1 Wednesday, 30 March 2005
2 [Open session]
3 [The witness entered court]
4 --- Upon commencing at 9.00 a.m.
5 [The accused entered court]
6 JUDGE ANTONETTI: [Interpretation] Mr. Registrar, could you please
7 call the case.
8 THE REGISTRAR: [Interpretation] Thank you, Mr. President. This is
9 case number IT-01-47-T, the Prosecutor versus Enver Hadzihasanovic and
10 Amir Kubura.
11 JUDGE ANTONETTI: [Interpretation] Thank you.
12 May I have the appearances for the Prosecution, please.
13 MR. MUNDIS: Thank you, Mr. President. Good morning,
14 Your Honours, counsel, and everyone in and around the courtroom. For the
15 Prosecution, Matthias Neuner and Daryl Mundis, assisted by Andres Vatter,
16 our case manager.
17 JUDGE ANTONETTI: [Interpretation] Thank you, Mr. Mundis.
18 The Defence teams, please.
19 MS. RESIDOVIC: [Interpretation] Good morning, Your Honours. On
20 behalf of the Defence of General Hadzihasanovic, Edina Residovic, counsel,
21 Stefane Bourgon co-counsel, and Muriel Cauvin, legal assistant. Thank
23 JUDGE ANTONETTI: [Interpretation] The other Defence team, please.
24 MR. DIXON: Today on behalf of Mr. Kubura, Mr. Rodney Dixon
25 assisted by Nermin Mulalic. Thank you, Your Honour.
1 JUDGE ANTONETTI: [Interpretation] Mr. Registrar, the interpreters
2 have a problem in the French booth with the air-conditioning and it's very
3 difficult for them to work like that. We are now going to resume the
4 testimony of the expert witness and I am going to give the floor to
5 Mr. Bourgon for his additional questions.
6 MR. BOURGON: [Interpretation] Thank you, Mr. President. Good
7 morning, Your Honours.
8 WITNESS: VAHID KARAVELIC: [Resumed]
9 [Witness answered through interpreter]
10 Re-examined by Mr. Bourgon: [In English]
11 Q. Good morning, General. General, further to the cross-examination
12 conducted by my colleague yesterday, there are a few issues I would like
13 to confirm with you.
14 Now, I am sure that my colleague from the Prosecution did not
15 intend to confuse you with his questions yesterday, as he mentioned to
16 you. Nonetheless, I don't think my colleague was successful in avoiding
17 to confuse you and this is why I would like to clarify a few things that
18 were mentioned yesterday. And my first question is very simple, and it
19 goes as follows: What kind of questions did you expect from the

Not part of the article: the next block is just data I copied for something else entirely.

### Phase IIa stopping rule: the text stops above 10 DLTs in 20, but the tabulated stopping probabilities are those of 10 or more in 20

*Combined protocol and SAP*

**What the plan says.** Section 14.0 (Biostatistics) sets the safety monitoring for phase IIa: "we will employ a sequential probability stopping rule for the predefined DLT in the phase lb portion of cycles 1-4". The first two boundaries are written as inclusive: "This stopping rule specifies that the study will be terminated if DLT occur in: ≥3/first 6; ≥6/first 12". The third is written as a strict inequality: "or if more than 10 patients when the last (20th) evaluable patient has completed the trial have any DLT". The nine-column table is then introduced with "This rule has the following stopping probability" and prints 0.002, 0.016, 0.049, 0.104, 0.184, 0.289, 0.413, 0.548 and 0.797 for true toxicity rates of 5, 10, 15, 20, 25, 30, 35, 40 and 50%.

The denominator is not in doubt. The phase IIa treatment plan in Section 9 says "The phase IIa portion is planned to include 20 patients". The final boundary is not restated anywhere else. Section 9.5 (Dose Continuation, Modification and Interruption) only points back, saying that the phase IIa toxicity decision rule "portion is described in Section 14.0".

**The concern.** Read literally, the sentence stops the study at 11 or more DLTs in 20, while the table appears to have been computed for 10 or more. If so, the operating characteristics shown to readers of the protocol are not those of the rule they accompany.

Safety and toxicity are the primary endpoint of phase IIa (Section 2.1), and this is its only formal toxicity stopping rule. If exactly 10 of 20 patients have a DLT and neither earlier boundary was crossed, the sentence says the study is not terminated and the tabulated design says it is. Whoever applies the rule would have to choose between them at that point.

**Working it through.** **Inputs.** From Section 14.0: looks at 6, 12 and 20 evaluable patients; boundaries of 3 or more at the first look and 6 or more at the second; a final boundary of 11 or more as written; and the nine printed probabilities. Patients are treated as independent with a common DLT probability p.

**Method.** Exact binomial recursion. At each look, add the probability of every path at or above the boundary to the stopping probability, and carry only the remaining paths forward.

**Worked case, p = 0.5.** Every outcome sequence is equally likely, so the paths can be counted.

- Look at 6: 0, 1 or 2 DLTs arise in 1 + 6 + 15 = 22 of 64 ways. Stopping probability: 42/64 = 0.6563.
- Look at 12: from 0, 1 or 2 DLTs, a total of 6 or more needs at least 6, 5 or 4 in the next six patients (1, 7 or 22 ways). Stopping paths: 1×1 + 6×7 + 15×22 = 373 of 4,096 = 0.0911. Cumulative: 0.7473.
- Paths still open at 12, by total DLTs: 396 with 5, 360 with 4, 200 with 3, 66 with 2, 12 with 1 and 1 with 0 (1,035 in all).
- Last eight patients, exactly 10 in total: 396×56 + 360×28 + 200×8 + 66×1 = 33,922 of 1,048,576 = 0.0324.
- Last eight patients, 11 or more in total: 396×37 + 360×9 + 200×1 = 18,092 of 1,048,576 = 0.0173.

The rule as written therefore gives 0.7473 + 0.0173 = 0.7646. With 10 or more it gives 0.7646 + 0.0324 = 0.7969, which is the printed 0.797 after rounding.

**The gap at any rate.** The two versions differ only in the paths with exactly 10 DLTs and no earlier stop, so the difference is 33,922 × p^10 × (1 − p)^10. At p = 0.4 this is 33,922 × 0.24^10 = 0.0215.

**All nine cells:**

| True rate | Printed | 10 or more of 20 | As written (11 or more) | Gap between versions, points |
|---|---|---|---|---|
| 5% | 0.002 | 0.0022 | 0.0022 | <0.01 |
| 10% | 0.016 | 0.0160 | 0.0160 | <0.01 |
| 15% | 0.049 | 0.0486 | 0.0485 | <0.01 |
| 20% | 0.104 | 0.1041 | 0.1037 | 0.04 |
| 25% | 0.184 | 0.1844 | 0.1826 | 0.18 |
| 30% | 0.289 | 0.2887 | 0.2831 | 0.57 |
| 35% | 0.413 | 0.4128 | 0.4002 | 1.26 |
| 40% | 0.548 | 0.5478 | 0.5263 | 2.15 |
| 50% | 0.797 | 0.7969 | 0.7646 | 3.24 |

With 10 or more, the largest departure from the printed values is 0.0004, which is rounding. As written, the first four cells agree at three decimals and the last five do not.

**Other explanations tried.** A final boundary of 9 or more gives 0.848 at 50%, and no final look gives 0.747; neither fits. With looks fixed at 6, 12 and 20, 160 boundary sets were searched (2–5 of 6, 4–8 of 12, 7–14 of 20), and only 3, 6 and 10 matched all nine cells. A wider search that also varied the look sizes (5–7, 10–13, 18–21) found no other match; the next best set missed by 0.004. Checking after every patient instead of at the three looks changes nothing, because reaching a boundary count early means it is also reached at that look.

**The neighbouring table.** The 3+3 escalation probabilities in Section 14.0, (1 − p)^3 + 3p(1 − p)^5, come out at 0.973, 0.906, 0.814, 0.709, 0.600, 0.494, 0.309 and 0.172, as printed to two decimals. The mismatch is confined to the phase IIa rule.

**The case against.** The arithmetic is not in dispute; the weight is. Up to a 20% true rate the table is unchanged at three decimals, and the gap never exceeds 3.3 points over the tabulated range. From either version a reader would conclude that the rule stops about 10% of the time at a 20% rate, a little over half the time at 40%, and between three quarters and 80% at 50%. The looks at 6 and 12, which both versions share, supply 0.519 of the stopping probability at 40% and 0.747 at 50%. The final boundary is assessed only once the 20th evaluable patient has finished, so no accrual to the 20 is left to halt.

20 Prosecution yesterday and were you surprised by the kind of questions that
21 were asked of you?
22 A. I was surprised by the questions. I didn't expect those
23 questions. I expected different questions, questions that would have to
24 do more with the essence of my expert report.
25 Q. Now, General, there might be a reason for the kind of questions
1 that you were asked. And even though the Prosecution did not challenge
2 you directly, with respect to the validity of your report, as I believe he
3 should have done, it is implicit from the questions that were put to you
4 that the Prosecution is challenging the way and the manner in which you
5 drafted your report. Did you understand that yesterday from the questions
6 that were put to you?
7 A. To a large extent I did and I assumed that this was their
9 Q. Now, what I would like to do this morning, General, is to ask you
10 some additional questions on the methodology or, to use the words of my
11 colleague from the Prosecution, the means by which you produced your
12 report. Do you understand that?
13 A. Yes.
14 Q. So what I would simply ask you this morning, General, is to
15 concentrate on my questions and, if you have any doubt as to any of the
16 meaning of my questions, please don't hesitate to interrupt me or to tell
17 me and I will try to the best of my ability to clarify the question. Do
18 you understand that?
19 A. I do.
20 Q. Thank you, General. Now, yesterday, in response to a question
21 from my colleague from the Prosecution, you mentioned that you retired
22 officially from the Army of the Federation on 31 August of 2004, and you
23 also said that you agreed to take on the challenge of drafting this report
24 in May of 2004 or sometime in early June. Do you recall giving this
1 A. Yes.